Nevertheless, the production of neutralising antibodies seems to be crucial in the course of the adaptive immune response, as these prevent the infection of further cells with the virus, in contrast to the cellular immune response, which eliminates already infected cells.32 33 Depending on the severity of the infection, a rapid spread along with tissue destruction can lead to cytokine storm syndrome (CSS), which can eventually progress to acute respiratory distress syndrome (ARDS).34–36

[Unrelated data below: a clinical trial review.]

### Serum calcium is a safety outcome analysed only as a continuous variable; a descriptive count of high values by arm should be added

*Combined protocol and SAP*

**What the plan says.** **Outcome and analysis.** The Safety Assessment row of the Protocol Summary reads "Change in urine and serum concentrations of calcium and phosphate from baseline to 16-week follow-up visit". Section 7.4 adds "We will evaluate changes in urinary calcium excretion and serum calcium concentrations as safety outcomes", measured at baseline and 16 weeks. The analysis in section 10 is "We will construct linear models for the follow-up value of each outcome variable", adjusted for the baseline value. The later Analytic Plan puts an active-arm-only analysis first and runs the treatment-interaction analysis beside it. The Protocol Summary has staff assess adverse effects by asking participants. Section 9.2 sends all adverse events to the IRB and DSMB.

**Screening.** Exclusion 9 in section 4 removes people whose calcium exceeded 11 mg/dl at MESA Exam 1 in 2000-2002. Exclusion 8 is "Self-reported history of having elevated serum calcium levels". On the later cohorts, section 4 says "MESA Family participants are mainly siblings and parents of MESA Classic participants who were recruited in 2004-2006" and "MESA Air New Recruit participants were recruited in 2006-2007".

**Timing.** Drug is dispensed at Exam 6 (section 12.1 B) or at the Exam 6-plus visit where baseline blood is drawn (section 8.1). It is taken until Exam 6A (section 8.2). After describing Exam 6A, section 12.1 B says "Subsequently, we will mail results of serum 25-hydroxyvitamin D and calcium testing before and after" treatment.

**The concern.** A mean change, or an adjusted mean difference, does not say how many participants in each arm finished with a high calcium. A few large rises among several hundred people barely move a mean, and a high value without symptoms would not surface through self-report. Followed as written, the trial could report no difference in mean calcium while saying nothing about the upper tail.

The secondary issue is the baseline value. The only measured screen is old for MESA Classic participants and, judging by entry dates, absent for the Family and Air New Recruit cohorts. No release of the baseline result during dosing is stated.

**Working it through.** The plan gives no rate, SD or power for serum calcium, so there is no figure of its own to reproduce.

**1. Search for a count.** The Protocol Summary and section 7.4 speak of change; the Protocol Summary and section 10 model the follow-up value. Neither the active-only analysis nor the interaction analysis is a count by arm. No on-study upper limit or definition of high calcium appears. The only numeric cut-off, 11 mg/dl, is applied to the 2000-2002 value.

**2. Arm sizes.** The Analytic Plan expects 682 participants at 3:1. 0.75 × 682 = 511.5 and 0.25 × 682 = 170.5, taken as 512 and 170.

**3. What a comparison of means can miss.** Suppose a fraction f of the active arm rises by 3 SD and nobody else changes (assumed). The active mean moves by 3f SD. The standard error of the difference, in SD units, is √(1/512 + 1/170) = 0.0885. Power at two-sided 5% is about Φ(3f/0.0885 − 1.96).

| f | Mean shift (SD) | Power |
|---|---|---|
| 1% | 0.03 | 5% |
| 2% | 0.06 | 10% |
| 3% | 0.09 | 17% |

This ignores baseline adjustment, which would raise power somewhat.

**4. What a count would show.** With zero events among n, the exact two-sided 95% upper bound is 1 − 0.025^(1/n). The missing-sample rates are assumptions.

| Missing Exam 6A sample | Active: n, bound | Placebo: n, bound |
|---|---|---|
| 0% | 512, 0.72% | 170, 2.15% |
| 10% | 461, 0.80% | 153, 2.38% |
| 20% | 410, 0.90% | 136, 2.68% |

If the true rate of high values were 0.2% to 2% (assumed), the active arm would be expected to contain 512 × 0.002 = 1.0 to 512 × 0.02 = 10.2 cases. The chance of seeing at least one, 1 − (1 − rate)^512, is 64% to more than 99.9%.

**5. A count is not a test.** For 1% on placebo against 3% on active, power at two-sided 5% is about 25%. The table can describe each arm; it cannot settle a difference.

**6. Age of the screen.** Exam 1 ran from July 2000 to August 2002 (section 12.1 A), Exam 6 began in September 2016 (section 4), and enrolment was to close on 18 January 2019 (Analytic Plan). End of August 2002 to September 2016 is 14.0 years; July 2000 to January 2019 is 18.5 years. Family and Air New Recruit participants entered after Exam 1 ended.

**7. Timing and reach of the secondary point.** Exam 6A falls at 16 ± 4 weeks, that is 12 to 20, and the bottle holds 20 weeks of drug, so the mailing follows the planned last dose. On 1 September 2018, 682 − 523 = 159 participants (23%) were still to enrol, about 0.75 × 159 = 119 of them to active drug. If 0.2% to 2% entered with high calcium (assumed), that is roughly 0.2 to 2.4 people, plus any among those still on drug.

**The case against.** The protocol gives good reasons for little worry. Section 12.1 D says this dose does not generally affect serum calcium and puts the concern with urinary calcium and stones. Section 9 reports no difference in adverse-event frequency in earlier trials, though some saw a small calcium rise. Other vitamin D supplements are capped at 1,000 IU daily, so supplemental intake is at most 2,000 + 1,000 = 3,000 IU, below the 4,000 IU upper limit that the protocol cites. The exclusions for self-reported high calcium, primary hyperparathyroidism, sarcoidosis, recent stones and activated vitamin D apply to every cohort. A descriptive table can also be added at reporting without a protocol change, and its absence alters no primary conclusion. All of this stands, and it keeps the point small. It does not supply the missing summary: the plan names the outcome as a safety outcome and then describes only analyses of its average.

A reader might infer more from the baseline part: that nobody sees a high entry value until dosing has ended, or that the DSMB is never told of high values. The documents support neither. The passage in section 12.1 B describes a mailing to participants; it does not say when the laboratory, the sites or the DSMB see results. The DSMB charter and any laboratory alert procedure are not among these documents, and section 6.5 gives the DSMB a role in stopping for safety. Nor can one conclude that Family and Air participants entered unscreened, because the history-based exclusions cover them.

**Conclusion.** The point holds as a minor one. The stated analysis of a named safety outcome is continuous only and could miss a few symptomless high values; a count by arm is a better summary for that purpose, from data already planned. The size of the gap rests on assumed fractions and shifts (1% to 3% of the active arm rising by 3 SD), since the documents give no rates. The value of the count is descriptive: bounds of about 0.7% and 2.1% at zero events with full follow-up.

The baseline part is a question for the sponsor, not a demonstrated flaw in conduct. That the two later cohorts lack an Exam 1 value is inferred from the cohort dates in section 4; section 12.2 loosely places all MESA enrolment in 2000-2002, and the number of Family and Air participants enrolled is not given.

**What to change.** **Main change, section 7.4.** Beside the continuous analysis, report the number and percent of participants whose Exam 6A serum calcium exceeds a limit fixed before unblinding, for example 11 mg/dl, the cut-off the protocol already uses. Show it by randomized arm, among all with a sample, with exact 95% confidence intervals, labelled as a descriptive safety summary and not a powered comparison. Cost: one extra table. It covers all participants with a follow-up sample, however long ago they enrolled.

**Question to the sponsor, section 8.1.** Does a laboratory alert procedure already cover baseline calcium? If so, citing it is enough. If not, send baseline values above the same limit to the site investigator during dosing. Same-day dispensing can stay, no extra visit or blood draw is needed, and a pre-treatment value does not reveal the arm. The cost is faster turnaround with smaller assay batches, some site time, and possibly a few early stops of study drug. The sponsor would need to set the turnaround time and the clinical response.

Age and comorbidities are the main risk factors for the development of ARDS and thus for a fatal outcome.37 Among other cytokines, interleukin 6 (IL-6) is thought to play a central role in CSS and ARDS pathogenesis, as emphasised by high IL-6 levels in patients with respiratory failure.38 39 Based on these findings, a clinical phase III trial with a humanised monoclonal antibody against the IL-6 receptor was initiated; amelioration of a severe COVID-19 disease course, but no improvement in overall survival, was demonstrated.40 s41–s43 Furthermore, treatment with convalescent plasma has been examined. However, so far there are only reliable data on using high-titre convalescent serum in older patients with early onset (<72 hours) and mild symptoms, but it could also be considered for younger high-risk patients (and certain immunodeficient patients) with COVID-19.s44,s45 In addition, SARS-CoV-2 neutralising antibodies (casirivimab and imdevimab, REGN-COV2) received emergency approval from the FDA (21 November 2020) and the EMA (26 February 2021) for treatment of COVID-19.s46,s47 Moreover, dexamethasone treatment reduced 28-day mortality in severe COVID-19 in the RECOVERY study, prompting a strong recommendation from the WHO to use this corticosteroid in patients with severe COVID-19.s48,s49